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In Russia, a Debate Over Democracy

Opposition figures gather to press for greater freedoms, while President Putin lashes back at critics.

July 13, 2006|David Holley | Times Staff Writer

MOSCOW — As high-profile opposition figures concluded a two-day gathering Wednesday to press for greater democracy, Russian President Vladimir V. Putin used a series of television interviews to fire back at his domestic and foreign critics.

Putin made a personal jab at Vice President Dick Cheney for remarks in May in which Cheney attacked Putin's record on democracy and accused Moscow of using oil and gas as tools of geopolitical blackmail.

"I think that these kinds of comments from your vice president amount to the same thing as an unfortunate shot while out hunting," Putin said, according to a transcript of an interview with NBC that was released by the Kremlin. Putin's comment referred to a hunting accident in February in which Cheney wounded a companion.

The bid by Putin and his critics to shape the terms of debate over democracy in Russia forms part of the run-up to a summit of the Group of 8 leading industrialized countries scheduled to open Saturday in St. Petersburg. Although not part of the official agenda, the state of Russian democracy is expected to be a key topic.

Western concerns over Russia's direction under Putin have been fanned by a steady consolidation of central authority during his presidency.

Critics say that with all three national television networks in effect under state control, the elimination of direct election of governors and growing pressure on nongovernmental organizations, Russia should no longer be considered a democracy.

"We want to show that there is the other Russia, which is very different ... from the Potemkin village presented by Putin to the rest of the world," said Garry Kasparov, the former chess champion turned democratic activist, who was a key organizer of the "Other Russia" conference.

Kasparov said participants in the event at a Moscow hotel also hoped to encourage activists and politicians from across the opposition to unite in fighting for genuine democratic elections in the face of what he called a Kremlin effort to gradually establish a dictatorship.

In his television interviews, Putin ridiculed the idea that he was dismantling democracy.

"As Mark Twain said in respect to his own life, the rumors of the death of our democracy are highly exaggerated," Putin told NBC.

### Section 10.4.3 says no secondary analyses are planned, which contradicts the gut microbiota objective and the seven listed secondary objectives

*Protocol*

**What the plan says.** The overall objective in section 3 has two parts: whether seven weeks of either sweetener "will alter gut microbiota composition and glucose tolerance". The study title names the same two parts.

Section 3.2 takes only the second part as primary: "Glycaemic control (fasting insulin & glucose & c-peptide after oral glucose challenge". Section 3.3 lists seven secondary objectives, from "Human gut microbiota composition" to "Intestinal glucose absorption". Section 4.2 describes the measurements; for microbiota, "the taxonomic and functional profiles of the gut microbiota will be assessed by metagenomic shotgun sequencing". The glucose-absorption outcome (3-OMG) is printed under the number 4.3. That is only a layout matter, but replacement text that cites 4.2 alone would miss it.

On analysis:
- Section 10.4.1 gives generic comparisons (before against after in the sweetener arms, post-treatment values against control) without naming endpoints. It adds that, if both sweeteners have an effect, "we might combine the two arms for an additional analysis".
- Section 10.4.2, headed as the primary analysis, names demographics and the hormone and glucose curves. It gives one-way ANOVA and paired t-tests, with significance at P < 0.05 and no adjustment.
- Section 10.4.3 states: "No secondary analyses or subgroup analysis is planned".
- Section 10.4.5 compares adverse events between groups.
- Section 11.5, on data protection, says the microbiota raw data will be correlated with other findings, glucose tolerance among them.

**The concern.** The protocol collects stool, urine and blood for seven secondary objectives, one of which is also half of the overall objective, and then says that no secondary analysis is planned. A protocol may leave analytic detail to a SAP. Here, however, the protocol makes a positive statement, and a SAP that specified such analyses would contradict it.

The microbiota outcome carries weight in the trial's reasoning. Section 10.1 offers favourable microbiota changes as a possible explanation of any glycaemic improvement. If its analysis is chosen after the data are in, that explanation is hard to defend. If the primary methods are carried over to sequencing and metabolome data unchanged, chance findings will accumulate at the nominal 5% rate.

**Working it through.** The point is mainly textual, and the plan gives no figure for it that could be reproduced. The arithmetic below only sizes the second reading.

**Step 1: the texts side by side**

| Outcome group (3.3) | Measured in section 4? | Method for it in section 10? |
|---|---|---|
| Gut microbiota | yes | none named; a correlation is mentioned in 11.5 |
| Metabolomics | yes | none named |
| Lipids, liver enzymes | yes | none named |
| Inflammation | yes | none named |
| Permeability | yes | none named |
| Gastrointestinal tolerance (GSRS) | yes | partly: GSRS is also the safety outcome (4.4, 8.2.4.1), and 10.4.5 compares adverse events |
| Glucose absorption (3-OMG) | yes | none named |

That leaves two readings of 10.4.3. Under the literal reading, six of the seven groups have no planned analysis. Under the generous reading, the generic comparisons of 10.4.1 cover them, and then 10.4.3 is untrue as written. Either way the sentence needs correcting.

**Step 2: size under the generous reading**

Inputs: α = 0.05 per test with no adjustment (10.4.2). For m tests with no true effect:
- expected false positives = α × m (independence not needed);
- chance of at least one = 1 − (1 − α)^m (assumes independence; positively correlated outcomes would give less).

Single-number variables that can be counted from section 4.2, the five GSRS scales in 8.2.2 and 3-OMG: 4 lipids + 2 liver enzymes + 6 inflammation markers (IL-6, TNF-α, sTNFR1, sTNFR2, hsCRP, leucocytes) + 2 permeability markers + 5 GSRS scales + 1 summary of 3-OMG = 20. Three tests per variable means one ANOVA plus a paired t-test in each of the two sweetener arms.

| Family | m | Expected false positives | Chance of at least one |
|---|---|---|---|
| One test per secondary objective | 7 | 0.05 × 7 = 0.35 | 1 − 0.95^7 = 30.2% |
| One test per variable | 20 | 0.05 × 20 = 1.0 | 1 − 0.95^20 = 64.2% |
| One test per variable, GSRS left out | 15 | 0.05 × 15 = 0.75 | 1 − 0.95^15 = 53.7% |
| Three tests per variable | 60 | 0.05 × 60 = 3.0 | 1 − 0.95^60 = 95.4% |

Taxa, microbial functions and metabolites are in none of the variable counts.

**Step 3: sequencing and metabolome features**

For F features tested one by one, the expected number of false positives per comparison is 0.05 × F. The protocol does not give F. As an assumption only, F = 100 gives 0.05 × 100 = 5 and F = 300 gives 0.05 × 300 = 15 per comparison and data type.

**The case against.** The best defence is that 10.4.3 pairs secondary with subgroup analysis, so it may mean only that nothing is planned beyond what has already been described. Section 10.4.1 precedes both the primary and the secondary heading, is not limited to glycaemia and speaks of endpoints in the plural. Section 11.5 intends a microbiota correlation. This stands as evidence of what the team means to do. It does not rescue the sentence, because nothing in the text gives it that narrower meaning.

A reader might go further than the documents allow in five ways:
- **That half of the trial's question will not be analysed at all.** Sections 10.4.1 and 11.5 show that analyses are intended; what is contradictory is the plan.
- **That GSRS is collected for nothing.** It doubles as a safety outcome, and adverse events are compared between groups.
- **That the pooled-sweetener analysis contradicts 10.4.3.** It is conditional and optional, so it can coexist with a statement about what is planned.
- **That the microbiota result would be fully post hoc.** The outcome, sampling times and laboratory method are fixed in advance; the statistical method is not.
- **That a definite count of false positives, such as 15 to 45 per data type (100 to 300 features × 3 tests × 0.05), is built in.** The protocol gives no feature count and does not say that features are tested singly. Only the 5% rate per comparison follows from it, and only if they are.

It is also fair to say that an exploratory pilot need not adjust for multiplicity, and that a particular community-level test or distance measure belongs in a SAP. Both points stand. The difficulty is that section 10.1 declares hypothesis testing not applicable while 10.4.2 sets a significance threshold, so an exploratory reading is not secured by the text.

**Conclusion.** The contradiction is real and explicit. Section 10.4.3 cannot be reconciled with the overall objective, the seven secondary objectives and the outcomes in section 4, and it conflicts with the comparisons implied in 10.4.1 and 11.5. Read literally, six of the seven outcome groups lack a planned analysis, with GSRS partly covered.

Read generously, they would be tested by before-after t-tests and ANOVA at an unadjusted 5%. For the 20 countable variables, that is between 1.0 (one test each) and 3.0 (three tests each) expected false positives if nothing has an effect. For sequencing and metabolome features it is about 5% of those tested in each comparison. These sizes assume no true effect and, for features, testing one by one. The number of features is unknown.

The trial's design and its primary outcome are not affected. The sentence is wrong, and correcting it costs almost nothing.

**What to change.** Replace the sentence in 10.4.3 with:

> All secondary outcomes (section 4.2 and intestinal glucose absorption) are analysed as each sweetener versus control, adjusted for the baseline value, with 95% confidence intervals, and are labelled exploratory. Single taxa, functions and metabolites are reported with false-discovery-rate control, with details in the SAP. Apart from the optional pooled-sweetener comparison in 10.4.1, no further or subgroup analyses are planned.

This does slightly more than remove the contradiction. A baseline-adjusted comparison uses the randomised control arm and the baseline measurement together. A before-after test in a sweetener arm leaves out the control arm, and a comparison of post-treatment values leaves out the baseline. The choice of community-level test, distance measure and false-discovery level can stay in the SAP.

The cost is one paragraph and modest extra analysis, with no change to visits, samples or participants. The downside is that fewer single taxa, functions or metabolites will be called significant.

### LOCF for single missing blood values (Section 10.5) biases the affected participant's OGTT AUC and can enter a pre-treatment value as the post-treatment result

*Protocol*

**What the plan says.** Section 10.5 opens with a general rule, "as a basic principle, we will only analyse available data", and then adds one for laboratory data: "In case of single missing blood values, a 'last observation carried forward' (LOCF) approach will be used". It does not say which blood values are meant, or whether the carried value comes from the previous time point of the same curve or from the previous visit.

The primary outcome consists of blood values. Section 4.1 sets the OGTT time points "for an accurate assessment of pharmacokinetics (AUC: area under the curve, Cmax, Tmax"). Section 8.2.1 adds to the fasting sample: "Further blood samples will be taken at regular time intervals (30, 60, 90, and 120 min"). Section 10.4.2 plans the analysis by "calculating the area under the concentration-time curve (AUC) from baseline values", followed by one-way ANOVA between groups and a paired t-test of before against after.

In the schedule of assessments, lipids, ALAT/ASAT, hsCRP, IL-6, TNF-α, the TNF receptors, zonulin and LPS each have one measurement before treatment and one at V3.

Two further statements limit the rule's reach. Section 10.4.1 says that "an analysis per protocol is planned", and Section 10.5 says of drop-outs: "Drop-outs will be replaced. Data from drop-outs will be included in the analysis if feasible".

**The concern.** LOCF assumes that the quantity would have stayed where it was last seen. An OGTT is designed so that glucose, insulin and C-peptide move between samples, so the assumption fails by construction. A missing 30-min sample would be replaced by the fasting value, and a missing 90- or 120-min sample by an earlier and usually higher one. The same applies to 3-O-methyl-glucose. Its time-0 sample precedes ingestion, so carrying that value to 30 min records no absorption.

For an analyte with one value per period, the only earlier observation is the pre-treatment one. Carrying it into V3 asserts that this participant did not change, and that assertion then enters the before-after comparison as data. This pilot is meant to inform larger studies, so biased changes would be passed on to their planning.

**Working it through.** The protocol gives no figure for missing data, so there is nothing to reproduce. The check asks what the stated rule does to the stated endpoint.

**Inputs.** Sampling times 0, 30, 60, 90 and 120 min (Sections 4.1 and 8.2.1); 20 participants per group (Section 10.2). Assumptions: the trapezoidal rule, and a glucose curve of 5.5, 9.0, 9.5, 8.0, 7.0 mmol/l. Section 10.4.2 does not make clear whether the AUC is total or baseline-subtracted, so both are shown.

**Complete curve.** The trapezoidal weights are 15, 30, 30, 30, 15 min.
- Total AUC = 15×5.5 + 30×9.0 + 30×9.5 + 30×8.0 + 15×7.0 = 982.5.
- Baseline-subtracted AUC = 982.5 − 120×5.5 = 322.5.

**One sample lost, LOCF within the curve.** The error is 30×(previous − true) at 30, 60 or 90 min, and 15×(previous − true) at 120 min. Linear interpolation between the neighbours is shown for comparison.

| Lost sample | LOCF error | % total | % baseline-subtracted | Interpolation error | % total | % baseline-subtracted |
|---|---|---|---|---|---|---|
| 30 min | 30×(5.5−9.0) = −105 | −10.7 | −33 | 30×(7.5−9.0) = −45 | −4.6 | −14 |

Putin said that despite state control of nationwide television networks, robust media -- including digital, cable, local and regional television -- are increasingly free of state influence.

In interviews both with NBC and France's TF-1 television channel, Putin charged that the U.S. bid to spread democracy had a colonialist tone.

"If we go back 100 years and look through the newspapers, we see what arguments the colonial powers of that time advanced to justify their expansion into Africa and Asia," the president told TF-1.

"They cited arguments such as playing a civilizing role, the particular role of the white man, the need to civilize 'primitive peoples,' " he continued. "We all know what consequences this had. If we replace the term 'civilizing role' with 'democratization,' then we can transpose practically word for word what the newspapers were writing 100 years ago to today's world and the arguments we hear from some of our colleagues."

The Other Russia conference called on Western leaders to pressure Putin in St. Petersburg to end what it described as systematic political repression. The gathering drew a number of prominent speakers, including former Prime Minister Mikhail M. Kasyanov, considered a potential opposition presidential candidate in 2008.

In his speech, Kasyanov referred to an incident during the 2004 parliamentary elections in which an activist with the radical National Bolshevik Party threw an egg at him when he entered his polling station and shouted, "Kasyanov, the election is a farce!"

"Now I understand she was absolutely correct," he said.

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